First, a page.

Dan John: Wandering Weights, Our Epic Journey Through All Things Heavy, Issue # 17
I've had a busy few days. It was Finals Week, and I always fear some last-minute issues with my students. I check my phone and email far too often as there's nothing harder to fix than a missed final exam. But, not a single problem found its way to me.
At the same time, my next TWO books are both on my screen. When editing something I wrote a year ago, there's always this feeling of “didn’t I say that somewhere else?” And, yes, I said it during twenty workshops, fifteen podcasts, five blogs and 100 emails. That's the modern process of writing.
And, while all of this is spinning around, I'm also preparing my Art of Coaching workshops that are kicking off this year. To get by, I rely on a few tricks like intermittent fasting (oddly, it helps me stay focused while writing) and massive intake of coffee. Coffee, from the root “to give strength,” and writing seem to go hand in hand. No wonder I did well in philosophy classes.
News articles about diseases are usually pretty tame, with things like “eat veggies” and “sleep eight hours” as part of the prevention program for most things. I thought this article on Alzheimer's had some excellent points. It won’t surprise me to see many diseases defeated in the next few years, but prevention is still part of most cures.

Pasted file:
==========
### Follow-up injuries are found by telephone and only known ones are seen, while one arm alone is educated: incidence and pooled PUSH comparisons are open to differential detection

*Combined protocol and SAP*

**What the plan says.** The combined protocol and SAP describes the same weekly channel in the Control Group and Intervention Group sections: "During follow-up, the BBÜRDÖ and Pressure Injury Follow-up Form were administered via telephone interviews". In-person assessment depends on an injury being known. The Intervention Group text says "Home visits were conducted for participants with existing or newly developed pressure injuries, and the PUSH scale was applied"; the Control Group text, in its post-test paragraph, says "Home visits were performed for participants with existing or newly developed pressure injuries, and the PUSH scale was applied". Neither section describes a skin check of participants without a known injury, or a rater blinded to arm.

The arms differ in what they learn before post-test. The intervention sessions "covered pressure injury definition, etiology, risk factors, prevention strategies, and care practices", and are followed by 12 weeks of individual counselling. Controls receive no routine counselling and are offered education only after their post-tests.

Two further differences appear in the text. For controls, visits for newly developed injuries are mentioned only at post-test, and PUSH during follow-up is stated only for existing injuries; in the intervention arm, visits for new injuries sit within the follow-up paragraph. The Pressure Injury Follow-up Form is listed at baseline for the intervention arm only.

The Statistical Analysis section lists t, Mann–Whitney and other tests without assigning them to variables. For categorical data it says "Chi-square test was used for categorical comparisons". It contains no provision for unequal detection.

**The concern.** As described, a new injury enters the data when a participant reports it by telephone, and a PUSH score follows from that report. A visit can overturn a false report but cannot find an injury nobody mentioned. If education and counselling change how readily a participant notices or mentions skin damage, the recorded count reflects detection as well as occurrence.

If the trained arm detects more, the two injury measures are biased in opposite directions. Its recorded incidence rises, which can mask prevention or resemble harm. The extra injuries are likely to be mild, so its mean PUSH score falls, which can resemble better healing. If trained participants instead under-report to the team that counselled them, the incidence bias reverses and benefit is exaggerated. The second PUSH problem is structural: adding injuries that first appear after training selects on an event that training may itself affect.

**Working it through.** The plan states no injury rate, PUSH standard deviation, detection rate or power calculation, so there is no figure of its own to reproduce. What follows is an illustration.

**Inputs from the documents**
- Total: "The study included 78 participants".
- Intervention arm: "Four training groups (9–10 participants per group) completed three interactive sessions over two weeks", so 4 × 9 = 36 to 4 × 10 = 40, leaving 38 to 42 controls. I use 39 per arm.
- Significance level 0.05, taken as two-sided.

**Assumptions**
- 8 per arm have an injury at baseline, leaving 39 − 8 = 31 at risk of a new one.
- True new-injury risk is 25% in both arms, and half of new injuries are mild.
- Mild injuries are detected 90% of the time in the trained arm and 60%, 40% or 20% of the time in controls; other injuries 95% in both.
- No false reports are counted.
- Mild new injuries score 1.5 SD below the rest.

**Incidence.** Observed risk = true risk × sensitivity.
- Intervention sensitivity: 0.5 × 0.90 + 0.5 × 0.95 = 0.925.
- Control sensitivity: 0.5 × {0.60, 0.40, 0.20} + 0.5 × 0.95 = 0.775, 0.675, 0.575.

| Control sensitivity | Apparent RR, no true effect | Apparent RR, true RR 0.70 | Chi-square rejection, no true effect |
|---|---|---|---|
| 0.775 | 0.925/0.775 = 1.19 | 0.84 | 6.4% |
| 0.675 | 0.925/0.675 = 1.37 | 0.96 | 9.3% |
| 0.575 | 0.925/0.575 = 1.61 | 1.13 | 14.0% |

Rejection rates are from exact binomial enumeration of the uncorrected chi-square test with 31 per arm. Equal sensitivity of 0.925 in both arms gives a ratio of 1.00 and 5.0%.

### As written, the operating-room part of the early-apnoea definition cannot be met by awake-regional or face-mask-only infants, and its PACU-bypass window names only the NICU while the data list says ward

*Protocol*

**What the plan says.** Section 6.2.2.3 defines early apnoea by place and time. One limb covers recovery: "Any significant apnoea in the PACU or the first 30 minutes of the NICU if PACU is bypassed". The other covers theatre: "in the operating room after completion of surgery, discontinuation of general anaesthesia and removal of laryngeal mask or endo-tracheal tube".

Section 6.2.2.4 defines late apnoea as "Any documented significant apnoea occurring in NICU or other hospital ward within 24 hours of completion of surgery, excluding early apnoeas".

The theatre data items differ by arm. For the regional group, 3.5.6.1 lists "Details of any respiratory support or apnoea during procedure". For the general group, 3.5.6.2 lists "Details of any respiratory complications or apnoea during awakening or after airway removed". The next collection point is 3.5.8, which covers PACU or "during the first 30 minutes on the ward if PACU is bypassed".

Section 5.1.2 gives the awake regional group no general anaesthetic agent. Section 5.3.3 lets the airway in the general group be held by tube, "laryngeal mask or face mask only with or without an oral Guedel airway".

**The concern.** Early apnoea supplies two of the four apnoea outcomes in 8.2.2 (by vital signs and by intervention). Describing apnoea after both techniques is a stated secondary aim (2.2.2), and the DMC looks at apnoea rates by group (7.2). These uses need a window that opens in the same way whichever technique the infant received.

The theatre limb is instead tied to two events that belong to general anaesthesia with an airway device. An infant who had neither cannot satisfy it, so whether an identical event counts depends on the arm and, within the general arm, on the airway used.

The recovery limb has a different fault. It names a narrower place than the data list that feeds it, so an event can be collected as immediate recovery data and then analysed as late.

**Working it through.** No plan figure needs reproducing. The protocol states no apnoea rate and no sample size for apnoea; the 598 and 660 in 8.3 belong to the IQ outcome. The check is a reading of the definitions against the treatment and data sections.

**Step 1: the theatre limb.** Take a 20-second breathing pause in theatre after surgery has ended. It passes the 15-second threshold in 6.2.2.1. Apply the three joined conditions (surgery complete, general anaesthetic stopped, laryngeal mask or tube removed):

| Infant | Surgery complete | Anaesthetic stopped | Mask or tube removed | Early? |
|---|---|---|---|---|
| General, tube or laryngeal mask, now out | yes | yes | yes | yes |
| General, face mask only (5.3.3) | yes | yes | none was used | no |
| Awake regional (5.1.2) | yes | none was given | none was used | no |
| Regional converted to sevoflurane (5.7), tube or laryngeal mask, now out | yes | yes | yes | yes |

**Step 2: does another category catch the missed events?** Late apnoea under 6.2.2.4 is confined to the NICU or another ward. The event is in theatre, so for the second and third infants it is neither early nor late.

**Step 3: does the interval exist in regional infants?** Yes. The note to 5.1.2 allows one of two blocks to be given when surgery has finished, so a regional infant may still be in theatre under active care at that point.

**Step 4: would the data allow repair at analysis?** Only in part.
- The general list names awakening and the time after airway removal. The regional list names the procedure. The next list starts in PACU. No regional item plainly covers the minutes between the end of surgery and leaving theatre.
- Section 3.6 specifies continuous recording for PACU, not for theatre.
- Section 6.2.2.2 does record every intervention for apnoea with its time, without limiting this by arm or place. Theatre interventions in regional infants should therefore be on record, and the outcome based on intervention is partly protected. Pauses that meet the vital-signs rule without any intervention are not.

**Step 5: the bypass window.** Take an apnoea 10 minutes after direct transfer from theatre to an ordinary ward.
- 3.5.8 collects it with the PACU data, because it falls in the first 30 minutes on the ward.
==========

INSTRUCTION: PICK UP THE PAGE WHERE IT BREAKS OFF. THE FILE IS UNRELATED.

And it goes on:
I like the Art of Manliness website. I bought jumper cables for the cars after one article—I always seem to get something out of everything on the site. This article got me thinking about how single-limb lifting has risen from the ashes in the past few decades. Originally, there were FIVE Olympic lifts, including the one-arm snatch and the one-arm clean and jerk. And I thought meets went on forever now.
My first broken wrist injury led me to write this article on one-arm training. It was my second, maybe third, article on lifting and fitness ever, probably in 1998. I later REALLY broke the wrist into several pieces. That took two surgeries to get back to almost normal. A couple of years later, I wrote this piece the one-arm press. Why no one published this is still a mystery to me.
Brooks Kubik wrote a great column, probably in the 1990s, on the single-arm deadlift. I don’t do them at all, but I certainly applaud the effort.
I don’t really have an opinion on sandbags one way or another, but this PDF has a great training program from Josh Henkin on the last few pages.
Also, this little workout seems to sum one-arm things well.
This article from Tan Slacks explains the old Olympic lifts. I can’t recommend doing these save for some fun, but I'm always amazed by the feats of those from that era.
Bret Contreras had a great discussion of the “question we all hate,” and his answer is interesting. (Our theme today seems to be “one.”)
Finally, a little article to remind us that some of the old advice is still correct.
I am off to Dublin, Ireland, this weekend, but I will have another edition ready for you next week. My best to you all.